I submit that such a nightmare of national experiences would have driven an unmixed race to the edge of lunacy. But the Englishman is like a built-up gun barrel, all one temper though welded of many different materials, and he has strong powers of resistance. Roman, Dane, Norman, Papist, Cromwellian, Stuart, Hollander, Hanoverian, Upper Class, Middle Class, Democracy, each in turn through a thousand years experimented on him and tried to make him to their own liking. He met them each in turn with a large silent toleration, which each in turn mistook for native stupidity. He gave them each in turn a fair trial and, when he had finished with them, an equally fair dismissal. As an additional safeguard he devised for himself a social system in watertight compartments, so arranged that neither the waters of popular emotion nor the fires of private revenge could sweep his ship of State from end to end. If, in spite of this, the domestic situation became too much for him he could always take a ship and go to sea, and there seek or impose the peace which the Papal Legate, or the Mediaeval Trade Union, or a profligate Chancellor of the Exchequer denied to him at home. And thus, gentlemen—not in a fit of absence of mind—was the Empire born. It was the outcome of the relaxations of persecuted specialists—men who for one cause or another were unfit for the rough and tumble of life at home. They did it for change and rest, exactly as we used to take our summer holidays, and, like ourselves, they took their national habits with them. For example, they did not often gather together with harps and rebecks to celebrate their national glories, or to hymn their national heroes. When they did not take them both for granted, they, like ourselves, generally denied the one and did their best to impeach the other. But, by some mysterious rule-of-thumb magic, they did establish and maintain reasonable security and peace among simple folk in very many parts of the world, and that, too, without overmuch murder, robbery, oppression, or torture.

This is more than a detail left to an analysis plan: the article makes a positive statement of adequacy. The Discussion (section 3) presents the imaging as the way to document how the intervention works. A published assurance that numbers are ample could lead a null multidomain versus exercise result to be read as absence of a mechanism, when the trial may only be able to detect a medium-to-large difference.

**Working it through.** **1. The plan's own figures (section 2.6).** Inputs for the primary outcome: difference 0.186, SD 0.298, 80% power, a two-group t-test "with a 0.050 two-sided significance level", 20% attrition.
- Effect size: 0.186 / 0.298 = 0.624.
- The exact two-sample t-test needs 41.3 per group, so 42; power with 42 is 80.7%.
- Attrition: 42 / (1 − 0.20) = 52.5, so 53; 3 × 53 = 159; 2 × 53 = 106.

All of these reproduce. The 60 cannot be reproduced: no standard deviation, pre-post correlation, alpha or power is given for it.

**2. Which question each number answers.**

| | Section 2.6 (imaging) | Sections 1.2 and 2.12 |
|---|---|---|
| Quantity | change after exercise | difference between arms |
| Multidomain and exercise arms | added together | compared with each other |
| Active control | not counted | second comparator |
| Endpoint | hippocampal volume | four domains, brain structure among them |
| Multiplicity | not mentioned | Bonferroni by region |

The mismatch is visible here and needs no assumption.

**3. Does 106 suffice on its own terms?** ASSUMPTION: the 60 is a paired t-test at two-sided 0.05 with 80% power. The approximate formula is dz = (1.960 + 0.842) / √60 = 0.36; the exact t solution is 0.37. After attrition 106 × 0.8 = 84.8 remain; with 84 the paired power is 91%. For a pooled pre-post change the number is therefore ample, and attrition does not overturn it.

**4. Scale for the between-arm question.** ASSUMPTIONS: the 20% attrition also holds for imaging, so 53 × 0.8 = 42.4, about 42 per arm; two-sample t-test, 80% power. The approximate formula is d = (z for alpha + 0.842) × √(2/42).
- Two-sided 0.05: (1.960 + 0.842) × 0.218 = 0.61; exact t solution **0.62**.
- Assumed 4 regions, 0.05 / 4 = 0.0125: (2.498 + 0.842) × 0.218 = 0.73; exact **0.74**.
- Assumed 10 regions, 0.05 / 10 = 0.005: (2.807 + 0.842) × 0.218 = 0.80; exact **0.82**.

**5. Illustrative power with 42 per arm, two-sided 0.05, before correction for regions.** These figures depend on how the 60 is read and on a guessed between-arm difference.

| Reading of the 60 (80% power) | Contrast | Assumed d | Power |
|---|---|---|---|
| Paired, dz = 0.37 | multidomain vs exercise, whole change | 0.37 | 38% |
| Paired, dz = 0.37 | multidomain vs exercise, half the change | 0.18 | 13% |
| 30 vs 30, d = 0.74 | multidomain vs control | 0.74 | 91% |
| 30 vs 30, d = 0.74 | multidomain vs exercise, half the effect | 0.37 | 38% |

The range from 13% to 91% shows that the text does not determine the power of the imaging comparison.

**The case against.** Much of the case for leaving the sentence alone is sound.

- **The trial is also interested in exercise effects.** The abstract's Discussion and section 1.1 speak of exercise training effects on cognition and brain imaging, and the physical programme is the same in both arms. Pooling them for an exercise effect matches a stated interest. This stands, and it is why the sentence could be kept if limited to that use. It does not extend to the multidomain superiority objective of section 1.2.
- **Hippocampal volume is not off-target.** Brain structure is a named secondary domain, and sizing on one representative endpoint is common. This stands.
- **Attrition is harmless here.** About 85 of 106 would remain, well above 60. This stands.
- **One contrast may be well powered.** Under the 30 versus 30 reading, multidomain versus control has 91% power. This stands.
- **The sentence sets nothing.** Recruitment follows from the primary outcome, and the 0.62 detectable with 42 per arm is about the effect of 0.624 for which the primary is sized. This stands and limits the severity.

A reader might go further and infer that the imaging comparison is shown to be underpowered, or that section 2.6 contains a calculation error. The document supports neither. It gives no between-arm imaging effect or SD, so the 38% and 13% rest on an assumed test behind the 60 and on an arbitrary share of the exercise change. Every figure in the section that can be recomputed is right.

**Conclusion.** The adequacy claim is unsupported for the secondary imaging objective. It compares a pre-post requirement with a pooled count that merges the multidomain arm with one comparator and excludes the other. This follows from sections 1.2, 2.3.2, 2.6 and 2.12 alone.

One secret of the success of the English was, perhaps, their imperturbable tolerance. A race that has been persecuted, or—what comes to the same thing—bored, by every persecuted refugee to whom they have ever given an asylum, naturally learns to tolerate anything. Their immensely mixed origin, too, made the English in a very real sense “akin to all the universe”, and sympathetic in their dumb way with remote Gods and strange people. Above all, their long insular experience of imported brain-storms had taught them that men should not try to do better than good for fear lest worse than bad might follow. And there has been enough of worse than bad in the world for the last few years. Our national weakness for keeping to the easiest road to the latest possible minute sooner than inconvenience ourselves or our neighbours has been visited upon us full tale. After ninety-nine years of peace the English were given ninety-six hours in which to choose whether they would buy a little longer peace from the Heathen of the North, as some of their ancestors had done, or whether they would make peace with them as our King Alfred made it with the Danes. It was a race that had almost forgotten how to say “No” to anybody who said “Yes” in a sufficiently loud voice. It seemed as if it had quite forgotten that it had broken a Church, killed a King, closed a Protectorate and exiled another King, sooner than be driven where it did not want to go. But when its hour came, once again it decided to go its own way, and once again by instinct. For it had prepared nothing—it had foreseen nothing. It had been assured that not only was there no need for preparation against war, but that the mere thought of preparation against war was absurd where it was not criminal. Therefore, through the first two years of the war, it was necessary to throw up a barricade of the dead bodies of the nation’s youth behind which the most elementary preparations could be begun.